Iraq: The Way Forward - Wesley Clark

Discussion in 'Politics' started by 2cents, Oct 4, 2006.

  1. whats changed? ah yeah, more bloodshed...

    ACKERMAN: Okay. Now let's move the circle a little wider. Let's talk about when you were had such a prominent position in Europe and how does that fit into the whole equation?

    CLARK: Well --

    ACKERMAN: Looking at the Europeans --

    CLARK: The Europeans -- first of all, the administration has been on quite a journey, I have to say, and I'm not sure that they can arrive back at the right destination or not. But we left -- when I was the Supreme Allied Commander, we had a quite shattering experience with the Europeans in Kosovo. Even though we succeeded, it was a very painful success and it left bad feelings on both sides of the Atlantic. It left the Europeans feeling like they didn't want to be dominated by the United States again, and it left the Americans feeling like they didn't want to be hobbled by these weak-willed pusillanimous Europeans. You know, instead of capitalizing on the success and being proud of the linkage between military force and diplomacy that forced Milosevic out of Kosovo and stopped the ethnic cleansing, preserved our activities in Bosnia. Instead, the Europeans went about, you know, trying to build an independent European security and defense identity. And as Secretary Rumsfeld said to me shortly after 9/11, we'll never allow anybody to tell us where we can and can't bomb again. So it was sort of a painful recognition that our interests weren't converging, and it was a decision by statesmen and leaders on both sides of the Atlantic that they didn't want to put forth the effort to make those interests converge. It was a fundamental mistake, in my view, on both sides of the Atlantic.

    So it was normal, then, that after 9/11 that we told the Europeans -- I remember one guy from the Pentagon explained it to me. He said, no, he said, we don't need NATO involved in Afghanistan or anywhere else. I mean, these countries that are members of NATO, they're begging us to get involved. So if they want to give us forces, we'll take the forces -- (inaudible). But you know, they're coming to our headquarters; we're going to tell them what to do and, you know, we'll coordinate with them; they can put a liaison officer there. But we're not going through all this political stuff with the Atlantic Council and everything.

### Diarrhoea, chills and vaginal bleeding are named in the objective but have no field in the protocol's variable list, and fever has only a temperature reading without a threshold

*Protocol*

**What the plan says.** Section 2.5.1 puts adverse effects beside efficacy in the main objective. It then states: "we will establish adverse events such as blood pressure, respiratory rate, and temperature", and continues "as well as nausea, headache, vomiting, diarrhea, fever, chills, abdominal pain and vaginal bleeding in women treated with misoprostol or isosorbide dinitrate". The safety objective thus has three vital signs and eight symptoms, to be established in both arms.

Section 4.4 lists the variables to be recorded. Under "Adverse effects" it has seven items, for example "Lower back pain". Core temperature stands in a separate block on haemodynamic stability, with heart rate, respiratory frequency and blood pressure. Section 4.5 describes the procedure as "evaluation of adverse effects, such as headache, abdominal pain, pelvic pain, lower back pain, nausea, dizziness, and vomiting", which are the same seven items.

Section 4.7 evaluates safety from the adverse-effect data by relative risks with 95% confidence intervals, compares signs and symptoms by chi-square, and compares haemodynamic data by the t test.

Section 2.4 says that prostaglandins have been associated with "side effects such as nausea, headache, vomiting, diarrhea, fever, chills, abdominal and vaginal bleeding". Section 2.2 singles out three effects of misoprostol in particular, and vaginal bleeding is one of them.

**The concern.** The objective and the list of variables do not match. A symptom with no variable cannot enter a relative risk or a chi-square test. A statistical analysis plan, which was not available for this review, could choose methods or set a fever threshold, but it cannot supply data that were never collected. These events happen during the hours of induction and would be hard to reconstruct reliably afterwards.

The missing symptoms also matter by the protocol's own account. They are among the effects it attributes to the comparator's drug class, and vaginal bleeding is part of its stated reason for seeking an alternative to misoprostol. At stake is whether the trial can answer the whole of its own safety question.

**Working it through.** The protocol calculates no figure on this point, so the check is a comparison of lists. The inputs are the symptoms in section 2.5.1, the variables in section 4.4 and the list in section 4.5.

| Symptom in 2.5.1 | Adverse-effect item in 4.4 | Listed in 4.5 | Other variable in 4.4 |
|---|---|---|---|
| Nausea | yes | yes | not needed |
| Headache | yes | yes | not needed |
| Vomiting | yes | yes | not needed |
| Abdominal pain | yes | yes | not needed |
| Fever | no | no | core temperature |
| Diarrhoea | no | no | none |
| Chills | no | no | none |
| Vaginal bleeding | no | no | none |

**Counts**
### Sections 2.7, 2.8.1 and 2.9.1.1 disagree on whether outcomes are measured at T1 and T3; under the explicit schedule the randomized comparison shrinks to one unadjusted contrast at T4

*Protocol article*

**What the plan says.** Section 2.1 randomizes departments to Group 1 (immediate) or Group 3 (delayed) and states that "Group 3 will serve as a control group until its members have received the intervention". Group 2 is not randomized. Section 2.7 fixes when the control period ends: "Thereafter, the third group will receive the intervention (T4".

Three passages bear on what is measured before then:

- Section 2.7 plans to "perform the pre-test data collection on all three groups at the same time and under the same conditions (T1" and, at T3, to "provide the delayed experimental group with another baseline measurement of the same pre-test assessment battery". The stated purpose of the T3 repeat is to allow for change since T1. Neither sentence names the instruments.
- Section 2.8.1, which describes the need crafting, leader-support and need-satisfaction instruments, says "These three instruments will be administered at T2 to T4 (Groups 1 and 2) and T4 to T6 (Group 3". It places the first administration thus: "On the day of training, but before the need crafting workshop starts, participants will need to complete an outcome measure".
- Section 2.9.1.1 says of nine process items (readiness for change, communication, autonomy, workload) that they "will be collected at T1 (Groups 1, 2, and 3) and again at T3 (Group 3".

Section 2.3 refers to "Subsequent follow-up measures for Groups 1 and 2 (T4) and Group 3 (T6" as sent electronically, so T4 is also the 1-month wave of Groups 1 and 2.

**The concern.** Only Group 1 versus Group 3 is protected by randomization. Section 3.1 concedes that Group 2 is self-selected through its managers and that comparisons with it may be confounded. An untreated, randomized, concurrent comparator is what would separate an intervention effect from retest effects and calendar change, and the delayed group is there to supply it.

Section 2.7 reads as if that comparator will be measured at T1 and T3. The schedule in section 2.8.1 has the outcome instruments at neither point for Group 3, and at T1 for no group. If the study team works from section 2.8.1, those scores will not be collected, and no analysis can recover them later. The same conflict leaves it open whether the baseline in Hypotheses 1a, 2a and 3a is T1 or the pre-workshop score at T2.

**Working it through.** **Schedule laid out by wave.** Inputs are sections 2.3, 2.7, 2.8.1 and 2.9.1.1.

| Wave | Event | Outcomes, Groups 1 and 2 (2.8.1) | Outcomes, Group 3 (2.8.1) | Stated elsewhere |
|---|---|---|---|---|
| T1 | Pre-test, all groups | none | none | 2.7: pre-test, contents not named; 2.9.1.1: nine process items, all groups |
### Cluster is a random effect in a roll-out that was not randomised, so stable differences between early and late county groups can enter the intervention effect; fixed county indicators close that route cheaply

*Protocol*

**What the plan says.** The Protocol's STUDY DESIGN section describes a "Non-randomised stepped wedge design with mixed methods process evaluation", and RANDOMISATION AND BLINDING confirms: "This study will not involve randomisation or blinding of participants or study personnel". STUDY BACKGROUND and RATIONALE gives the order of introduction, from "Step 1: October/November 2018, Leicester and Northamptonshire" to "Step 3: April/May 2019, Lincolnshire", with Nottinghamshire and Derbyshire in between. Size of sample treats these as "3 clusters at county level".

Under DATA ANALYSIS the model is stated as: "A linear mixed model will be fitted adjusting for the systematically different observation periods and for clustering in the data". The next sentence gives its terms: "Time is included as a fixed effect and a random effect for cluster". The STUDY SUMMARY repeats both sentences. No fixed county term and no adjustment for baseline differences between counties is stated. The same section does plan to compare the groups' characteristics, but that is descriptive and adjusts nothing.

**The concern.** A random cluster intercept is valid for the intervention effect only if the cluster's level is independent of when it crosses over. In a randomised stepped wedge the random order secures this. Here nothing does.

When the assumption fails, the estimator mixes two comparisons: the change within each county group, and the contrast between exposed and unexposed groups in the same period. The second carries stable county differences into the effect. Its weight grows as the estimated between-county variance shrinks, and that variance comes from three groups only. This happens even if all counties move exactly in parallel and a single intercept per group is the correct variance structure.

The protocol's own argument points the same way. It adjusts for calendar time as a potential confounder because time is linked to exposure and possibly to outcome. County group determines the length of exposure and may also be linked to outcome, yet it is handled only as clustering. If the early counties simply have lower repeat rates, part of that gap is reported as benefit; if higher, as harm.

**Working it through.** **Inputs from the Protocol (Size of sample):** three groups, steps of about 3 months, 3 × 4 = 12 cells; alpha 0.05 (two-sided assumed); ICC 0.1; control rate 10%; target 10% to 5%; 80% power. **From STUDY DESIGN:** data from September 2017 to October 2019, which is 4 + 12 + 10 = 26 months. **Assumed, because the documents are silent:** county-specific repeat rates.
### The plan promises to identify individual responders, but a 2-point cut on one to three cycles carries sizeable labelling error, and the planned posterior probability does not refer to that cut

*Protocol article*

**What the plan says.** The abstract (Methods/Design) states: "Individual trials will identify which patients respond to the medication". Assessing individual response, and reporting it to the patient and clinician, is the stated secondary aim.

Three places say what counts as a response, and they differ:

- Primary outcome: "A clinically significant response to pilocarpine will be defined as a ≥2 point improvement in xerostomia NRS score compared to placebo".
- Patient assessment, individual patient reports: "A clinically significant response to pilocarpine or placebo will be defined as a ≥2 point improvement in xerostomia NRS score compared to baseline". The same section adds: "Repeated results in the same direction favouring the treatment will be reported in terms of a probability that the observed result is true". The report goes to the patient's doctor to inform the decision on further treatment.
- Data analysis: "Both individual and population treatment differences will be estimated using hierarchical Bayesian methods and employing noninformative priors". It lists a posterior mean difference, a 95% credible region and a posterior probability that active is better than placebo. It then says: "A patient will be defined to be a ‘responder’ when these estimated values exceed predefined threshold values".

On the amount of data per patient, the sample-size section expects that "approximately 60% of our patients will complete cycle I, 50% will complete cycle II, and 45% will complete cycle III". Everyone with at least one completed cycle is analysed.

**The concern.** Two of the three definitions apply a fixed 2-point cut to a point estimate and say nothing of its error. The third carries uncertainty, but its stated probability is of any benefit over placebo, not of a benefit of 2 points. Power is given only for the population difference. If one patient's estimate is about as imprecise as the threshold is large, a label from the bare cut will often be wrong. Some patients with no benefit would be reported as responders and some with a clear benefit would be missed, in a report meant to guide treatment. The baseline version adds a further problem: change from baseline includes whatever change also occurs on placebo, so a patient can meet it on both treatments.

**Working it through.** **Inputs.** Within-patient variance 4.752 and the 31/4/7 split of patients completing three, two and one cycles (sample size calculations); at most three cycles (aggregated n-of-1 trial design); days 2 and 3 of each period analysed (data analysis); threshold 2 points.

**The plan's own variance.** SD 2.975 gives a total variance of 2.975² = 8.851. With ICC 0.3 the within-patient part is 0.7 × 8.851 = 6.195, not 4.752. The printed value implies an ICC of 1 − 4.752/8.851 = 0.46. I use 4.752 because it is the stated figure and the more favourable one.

So that was the thinking. And now the administration, I think, is realizing, albeit a little bit late, that it would sure be nice if they had the consensus engine of NATO to be able to take the United States out of the blame line as a unilateralist on these issues in the Middle East. But it's not clear that we can move ourselves back in a position, or NATO as a whole will accept this responsibility.

    Even in Afghanistan, where we're trying to transfer our forces over there, there's been a lot of hemming and hawing about what those forces will do, where they'll be stationed, who will provide those forces, how many there will be, what their technology is, what their rules of engagement are.

    And so this is a very tough process, and the way the administration's gone about it has made it much tougher. I don't mean that to sound like a partisan attack; it wasn't. I wasn't partisan when I started out. It's just a difference of strategy and difference of viewpoints in the world.